Prine has been writing songs just as long, and these days he works on new ones while delivering mail. His wife, Ann Carole, says she finds scraps of paper around the house with maybe a word or a sentence on them and a month later the phrase will turn up in a new song.

Prine's songs are all original, and he only sings his own. They're nothing like the work of most young composers these days, who seem to specialize in narcissistic tributes to themselves. He's closer to Hank Willilams than to Roger Williams, closer to Dylan than to Ochs. "In my songs," he says, "I try to look through someone else's eyes, and I want to give the audience a feeling more than a message."

That's what hapens in Prine's "Old folks," one of the most moving songs I've heard. It's about an elderly retired couple sitting at home alone all day, looking out the screen door on the back proch, marking time until death. They lost a son in Korea: "Don't know what for; guess it doesn't matter anymore." The chorus asks you, the next time you see a pair of "ancient empty eyes," to say "hello in there...hello."

Prine's lyrics work with poetic economy to sketch a character in just a few words. In "Angel from Montgomery," for example, he tells of a few minutes in the thoughts of a woman who is doing the housework and thinking of her husband: "How the hell can a person go to work in the morning, come back in the evening, and have nothing to say?"

Prine can be funny, too, and about half his songs are. He does one about getting up in the morning. A bowl of oatmeal tried to stare him down, and won. But "if you see me tonight with an illegal smile - It don't cost very much, and it lasts a long while. - Won't you please tell the Man I didn't kill anyone - Just trying to have me some fun."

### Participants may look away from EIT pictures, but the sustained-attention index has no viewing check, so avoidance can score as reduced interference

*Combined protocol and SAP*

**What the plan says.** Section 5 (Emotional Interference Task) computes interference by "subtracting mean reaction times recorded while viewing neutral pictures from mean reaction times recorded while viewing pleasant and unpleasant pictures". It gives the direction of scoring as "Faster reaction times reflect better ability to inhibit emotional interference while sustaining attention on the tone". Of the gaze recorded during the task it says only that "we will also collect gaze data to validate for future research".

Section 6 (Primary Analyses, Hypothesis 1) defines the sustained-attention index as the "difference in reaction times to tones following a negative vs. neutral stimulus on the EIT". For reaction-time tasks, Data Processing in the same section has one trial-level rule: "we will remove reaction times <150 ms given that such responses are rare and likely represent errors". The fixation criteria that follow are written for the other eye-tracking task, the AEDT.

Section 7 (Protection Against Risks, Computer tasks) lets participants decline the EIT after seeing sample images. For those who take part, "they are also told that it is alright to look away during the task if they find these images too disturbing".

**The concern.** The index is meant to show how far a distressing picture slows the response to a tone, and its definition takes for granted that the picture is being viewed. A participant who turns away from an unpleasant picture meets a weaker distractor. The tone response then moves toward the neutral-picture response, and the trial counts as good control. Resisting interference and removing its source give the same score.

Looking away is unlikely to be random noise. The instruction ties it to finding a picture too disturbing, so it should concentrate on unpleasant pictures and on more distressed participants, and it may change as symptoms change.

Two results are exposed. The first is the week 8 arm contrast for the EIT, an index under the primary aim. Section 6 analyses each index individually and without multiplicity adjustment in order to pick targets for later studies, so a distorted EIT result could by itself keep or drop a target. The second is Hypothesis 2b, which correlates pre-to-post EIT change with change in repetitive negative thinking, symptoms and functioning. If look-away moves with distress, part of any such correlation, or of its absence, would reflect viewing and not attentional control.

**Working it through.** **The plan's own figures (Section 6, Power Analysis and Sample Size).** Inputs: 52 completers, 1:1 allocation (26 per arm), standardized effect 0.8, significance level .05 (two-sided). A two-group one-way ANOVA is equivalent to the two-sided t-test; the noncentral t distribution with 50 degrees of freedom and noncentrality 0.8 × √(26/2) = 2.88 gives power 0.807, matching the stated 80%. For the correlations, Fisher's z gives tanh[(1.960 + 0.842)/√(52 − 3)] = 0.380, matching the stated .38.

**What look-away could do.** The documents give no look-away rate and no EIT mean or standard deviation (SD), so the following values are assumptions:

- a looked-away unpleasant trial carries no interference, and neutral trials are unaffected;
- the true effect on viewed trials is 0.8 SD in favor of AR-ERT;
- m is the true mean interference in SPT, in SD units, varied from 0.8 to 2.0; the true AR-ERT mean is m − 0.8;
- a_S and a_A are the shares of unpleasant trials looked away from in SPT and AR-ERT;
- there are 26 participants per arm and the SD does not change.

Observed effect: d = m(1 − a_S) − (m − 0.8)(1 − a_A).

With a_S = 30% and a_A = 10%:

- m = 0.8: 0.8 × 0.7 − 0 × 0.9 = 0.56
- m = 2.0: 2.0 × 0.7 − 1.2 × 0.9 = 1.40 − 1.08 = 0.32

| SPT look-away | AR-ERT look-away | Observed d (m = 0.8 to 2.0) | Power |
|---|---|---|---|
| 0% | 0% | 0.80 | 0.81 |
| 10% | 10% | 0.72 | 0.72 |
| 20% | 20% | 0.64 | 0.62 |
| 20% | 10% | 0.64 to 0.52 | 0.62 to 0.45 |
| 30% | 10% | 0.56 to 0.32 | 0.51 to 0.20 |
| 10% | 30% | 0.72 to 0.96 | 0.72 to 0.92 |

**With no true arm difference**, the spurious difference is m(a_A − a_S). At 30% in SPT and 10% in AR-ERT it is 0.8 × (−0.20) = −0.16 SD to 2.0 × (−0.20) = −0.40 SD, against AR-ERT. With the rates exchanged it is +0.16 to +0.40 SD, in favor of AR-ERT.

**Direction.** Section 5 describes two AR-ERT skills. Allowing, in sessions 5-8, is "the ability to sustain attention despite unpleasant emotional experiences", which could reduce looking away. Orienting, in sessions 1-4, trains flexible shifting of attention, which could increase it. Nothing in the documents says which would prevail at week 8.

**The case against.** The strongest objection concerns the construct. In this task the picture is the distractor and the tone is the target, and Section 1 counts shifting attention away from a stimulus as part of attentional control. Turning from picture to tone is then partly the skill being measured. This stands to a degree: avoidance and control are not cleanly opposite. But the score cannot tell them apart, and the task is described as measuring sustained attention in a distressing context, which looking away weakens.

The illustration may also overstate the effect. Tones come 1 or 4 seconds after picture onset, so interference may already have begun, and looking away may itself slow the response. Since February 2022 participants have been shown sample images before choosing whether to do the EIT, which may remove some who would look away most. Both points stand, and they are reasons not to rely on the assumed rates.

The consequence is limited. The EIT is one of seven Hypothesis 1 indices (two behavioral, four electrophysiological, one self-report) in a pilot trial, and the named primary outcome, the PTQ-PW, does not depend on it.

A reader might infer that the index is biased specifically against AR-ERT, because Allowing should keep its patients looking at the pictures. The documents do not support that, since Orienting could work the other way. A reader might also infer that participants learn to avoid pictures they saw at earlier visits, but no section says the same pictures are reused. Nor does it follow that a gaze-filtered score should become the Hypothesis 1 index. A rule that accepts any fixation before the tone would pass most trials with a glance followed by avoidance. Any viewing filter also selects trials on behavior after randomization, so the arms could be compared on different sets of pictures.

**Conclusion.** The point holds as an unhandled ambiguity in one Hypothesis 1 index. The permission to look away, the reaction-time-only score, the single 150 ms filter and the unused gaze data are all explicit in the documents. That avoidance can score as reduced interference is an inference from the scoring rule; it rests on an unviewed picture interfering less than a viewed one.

Prine's first public appearance was at the 1969 Maywood Folk Music Festival: "It's a hell of a festival, but nobody cares about folk music." He turned up at the Old Town School of Folk Music in early 1970 after hearing Ray Tate on TV. He did a lot of hootenannys at the Fifth Peg and at the Saddle Club on North Av., and the Fifth Peg booked him for Sunday nights in July and August.

In those two months, the word got around somehow that here was an extraordinary new composer and performer. His crowds grew so large that the Fifth Peg is now presenting him on Friday and Saturday nights; his opening last weekend was a full house by word-of-mouth. He had a lot of new material, written while he was on reserve duty with the Army in September.

There's one, for example, called "The Great Compromise," about a girl he once dated who was named America. One night at the drive-in movie, while he was going for popcorn, she jumped into a foreign sports car and he began to suspect his girl was no lady. "I could of beat up that fellow," he reflects in his song, "but it was her that hopped into his car."

A concert with John's friend Steve Goodman.

Roger Ebert

Roger Ebert was the film critic of the Chicago Sun-Times from 1967 until his death in 2013. In 1975, he won the Pulitzer Prize for distinguished criticism.